Module for creating tables with sheetsee.js
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Standard - JavaScript Style Guide


Sheetsee,js uses this module to make tables. With this module you can create tables with your spreadsheet data that are sortable, searchable and paginate-able.

You'll need a placeholder <div> in your html, a <script> with a Mustache.js template and a <script> that tells Sheetsee to build the table.

Your HTML Placeholder

This is as simple as an empty <div> with an id.

Your Template

Your template is the mockup of what you'd like your table to look like and what content it should show. The style is up to you! It is a mustache template inside of <script> tags.

The id of the template should be the same as the HTML placeholder it corresponds to but with "_template" on the end.


If you want users to be able to click on headers and sort that column, your template must include table headers with the class tHeader.

You can then style .tHeader in your CSS to make them look how you want.

You must also make the inner text of your table headers have the same capitalization as in your spreadsheet. It's ok to have spaces in your table header but don't use spaces in your spreadsheet headers.

  • Spreadsheet column name: 'PlaceName'
    • OK table header: 'Place Name'
    • Not OK table header: 'PLACENAME', 'placename'

Your Script

You'll want to set your table options and pass them into Sheetsee.makeTable(). If you want to add a search/filter, pass your options into Sheetsee.initiateTableFilter().


Functions for you to use! There are just two, woo!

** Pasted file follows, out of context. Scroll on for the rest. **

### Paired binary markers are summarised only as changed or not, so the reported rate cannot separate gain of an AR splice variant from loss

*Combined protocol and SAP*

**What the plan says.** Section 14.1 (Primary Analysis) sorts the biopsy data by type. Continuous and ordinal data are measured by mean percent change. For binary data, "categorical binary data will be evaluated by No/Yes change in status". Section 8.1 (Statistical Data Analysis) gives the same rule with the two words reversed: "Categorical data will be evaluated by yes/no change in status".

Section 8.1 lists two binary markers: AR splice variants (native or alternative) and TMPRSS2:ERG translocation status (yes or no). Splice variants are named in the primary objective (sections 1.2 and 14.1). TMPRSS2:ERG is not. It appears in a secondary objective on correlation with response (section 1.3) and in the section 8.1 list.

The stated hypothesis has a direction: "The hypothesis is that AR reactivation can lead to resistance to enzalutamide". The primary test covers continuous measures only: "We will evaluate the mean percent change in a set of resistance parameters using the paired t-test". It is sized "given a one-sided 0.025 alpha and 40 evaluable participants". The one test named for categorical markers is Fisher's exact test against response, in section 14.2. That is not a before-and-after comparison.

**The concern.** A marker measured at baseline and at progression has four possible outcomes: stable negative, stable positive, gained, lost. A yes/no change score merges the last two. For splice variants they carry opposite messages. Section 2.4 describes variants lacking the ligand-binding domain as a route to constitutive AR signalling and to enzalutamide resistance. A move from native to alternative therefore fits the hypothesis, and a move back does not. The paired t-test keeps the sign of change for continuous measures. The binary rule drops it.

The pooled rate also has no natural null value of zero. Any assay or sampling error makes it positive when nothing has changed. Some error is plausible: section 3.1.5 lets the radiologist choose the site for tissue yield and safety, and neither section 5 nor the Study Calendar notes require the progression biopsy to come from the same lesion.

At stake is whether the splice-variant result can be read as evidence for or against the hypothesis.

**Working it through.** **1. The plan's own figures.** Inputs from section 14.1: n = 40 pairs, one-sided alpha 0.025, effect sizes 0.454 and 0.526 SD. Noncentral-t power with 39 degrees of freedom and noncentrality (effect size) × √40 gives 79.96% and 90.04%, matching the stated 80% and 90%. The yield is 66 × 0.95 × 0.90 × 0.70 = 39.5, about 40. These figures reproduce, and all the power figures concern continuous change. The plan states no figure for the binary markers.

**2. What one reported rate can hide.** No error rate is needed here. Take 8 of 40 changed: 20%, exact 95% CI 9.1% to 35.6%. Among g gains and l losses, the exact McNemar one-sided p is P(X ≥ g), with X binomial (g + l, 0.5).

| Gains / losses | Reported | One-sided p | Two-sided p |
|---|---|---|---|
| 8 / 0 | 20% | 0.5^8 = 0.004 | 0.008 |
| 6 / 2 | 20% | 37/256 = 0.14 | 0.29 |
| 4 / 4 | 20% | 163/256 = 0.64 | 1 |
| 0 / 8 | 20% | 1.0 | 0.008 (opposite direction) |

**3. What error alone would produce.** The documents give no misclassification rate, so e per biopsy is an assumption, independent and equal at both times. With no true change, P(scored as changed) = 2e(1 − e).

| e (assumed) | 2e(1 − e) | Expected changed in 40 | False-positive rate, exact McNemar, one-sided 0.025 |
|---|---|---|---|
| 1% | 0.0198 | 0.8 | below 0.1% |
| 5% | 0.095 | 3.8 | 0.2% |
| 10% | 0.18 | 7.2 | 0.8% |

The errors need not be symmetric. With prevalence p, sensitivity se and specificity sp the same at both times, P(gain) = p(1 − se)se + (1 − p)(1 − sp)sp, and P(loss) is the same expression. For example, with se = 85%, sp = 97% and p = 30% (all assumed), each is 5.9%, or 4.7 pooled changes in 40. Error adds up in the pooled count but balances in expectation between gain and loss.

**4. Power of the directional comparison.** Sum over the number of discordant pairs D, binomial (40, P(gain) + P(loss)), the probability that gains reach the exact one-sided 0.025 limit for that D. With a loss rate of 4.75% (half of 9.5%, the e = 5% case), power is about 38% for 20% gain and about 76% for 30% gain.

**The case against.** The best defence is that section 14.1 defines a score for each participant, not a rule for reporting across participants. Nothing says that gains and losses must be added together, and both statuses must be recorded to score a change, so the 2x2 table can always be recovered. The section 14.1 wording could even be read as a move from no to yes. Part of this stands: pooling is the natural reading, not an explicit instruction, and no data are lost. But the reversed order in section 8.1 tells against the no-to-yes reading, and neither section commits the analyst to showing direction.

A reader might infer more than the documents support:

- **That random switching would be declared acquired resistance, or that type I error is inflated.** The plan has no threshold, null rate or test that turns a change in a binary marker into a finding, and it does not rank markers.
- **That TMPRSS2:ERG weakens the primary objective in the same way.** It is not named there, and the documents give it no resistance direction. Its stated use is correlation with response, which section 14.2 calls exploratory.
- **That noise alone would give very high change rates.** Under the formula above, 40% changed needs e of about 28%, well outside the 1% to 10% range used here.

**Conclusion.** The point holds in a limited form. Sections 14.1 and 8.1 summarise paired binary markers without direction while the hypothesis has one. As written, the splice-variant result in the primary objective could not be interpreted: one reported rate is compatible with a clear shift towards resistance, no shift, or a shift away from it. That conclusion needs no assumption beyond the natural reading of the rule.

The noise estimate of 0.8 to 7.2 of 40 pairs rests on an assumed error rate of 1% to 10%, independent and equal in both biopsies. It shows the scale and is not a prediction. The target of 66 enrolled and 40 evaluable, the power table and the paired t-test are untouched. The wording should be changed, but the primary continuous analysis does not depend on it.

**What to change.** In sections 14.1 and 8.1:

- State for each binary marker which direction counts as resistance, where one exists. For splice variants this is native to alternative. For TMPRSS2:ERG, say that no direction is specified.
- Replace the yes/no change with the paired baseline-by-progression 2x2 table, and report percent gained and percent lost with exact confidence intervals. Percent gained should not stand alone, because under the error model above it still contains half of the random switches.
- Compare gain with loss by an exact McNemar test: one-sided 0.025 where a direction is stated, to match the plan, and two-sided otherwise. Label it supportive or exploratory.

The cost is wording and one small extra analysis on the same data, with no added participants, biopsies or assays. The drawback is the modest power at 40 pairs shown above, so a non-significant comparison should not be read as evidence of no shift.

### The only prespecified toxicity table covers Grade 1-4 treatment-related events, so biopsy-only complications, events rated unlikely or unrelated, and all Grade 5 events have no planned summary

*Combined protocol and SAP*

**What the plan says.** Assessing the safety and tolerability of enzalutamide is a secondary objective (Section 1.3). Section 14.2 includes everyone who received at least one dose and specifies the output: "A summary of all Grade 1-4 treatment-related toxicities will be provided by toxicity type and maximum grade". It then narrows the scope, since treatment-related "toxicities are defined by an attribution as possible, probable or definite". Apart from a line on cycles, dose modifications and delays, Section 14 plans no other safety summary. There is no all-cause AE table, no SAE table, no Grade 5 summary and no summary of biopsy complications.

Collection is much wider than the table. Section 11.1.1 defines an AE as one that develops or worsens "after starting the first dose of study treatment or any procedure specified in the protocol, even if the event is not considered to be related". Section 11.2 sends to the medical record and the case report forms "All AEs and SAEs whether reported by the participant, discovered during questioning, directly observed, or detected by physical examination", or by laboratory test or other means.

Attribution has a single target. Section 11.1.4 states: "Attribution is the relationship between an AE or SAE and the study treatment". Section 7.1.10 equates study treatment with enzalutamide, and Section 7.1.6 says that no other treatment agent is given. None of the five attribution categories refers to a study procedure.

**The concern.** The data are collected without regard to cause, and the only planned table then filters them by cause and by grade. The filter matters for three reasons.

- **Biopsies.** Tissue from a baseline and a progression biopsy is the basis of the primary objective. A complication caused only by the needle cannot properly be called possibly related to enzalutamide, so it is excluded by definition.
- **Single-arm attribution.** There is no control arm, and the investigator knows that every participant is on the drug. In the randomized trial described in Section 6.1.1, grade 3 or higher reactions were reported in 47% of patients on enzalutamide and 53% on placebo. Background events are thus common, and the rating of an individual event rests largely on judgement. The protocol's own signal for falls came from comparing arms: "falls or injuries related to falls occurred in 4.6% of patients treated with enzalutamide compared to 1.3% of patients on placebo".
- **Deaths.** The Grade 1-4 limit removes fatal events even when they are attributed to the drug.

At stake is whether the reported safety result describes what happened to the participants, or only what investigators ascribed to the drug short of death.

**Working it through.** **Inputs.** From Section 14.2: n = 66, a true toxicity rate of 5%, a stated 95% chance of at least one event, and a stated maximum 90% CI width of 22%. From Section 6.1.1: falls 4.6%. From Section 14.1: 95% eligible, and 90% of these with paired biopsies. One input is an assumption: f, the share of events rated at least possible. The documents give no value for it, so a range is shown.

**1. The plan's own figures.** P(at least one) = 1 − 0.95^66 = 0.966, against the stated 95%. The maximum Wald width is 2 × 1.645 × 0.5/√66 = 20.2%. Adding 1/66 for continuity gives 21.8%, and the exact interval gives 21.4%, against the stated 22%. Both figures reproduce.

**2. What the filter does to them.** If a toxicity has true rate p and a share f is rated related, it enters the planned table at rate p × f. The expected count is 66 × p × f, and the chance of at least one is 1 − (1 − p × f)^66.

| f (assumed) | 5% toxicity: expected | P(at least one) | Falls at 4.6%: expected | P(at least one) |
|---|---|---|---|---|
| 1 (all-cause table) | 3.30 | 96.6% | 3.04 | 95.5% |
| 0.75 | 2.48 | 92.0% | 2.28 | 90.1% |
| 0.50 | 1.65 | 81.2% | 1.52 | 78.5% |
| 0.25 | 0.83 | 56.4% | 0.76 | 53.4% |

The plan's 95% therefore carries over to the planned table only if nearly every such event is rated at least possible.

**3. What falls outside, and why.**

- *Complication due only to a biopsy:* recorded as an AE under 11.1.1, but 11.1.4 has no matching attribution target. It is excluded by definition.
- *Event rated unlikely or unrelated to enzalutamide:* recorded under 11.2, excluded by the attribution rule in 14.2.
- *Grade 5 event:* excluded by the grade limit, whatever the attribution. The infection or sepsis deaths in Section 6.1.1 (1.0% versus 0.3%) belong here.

You pass in an object containing:

  • data array your data from Tabletop.js required
  • pagination number how many rows displayed at one time, defaults to all
  • tableDiv string the <div> id placeholder in your HTML, includes the hash # required
  • filterDiv string the <div> id containing your <input> filter if using search, includes the hash # required if using filter
  • templateID string the id of your <script> tag with the template, defaults to assume it's the same as tableDiv + _template.
var tableOptions = {
  "data": data,
  "pagination": 10,
  "tableDiv": "#fullTable",
  "filterDiv": "#fullTableFilter",
  "templateID": "fullTable_template"


If you do not put in a number for pagination, by default it will show all of the data at once. With pagination, HTML will be added at the bottom of your table for navigation, which you can style in your CSS:


<div id='Pagination' currentPage class='table-pagination'>
  Showing page {{currentPage}} of {{totalPages}}
  <a class='pagination-pre'>Previous</a><a class='pagination-next'>Next</a>


#Pagination {}
.pagination-next {}
.pagination-pre {}
.no-pag {}


If you want to have an input to allow users to search/filter the data in the table, you'll add an input to your HTML. Give it an id and if you want add placeholder text. You'll also need to add a 'clear' button using the .clear CSS class.

<input id="tableFilter" type="text" placeholder="filter by.."></input>
<a href="#" class=".clear">Clear</a>

Then you'll pass your tableOptions object into this method:




<input id="siteTableFilter" type="text"></input><a href="#" class=".clear">Clear</a>
<div id="siteTable"></div>


<script id="tableTemplate" type="text/html">
    <tr><th class="tHeader">City</th><th class="tHeader">Place Name</th><th class="tHeader">Year</th><th class="tHeader">Image</th></tr>


<script type="text/javascript">
  document.addEventListener('DOMContentLoaded', function() {
    var tableOptions = {
      "data": data,
      "pagination": 10,
      "tableDiv": "#siteTable",
      "filterDiv": "#siteTableFilter",
      "templateID": "siteTable_template"

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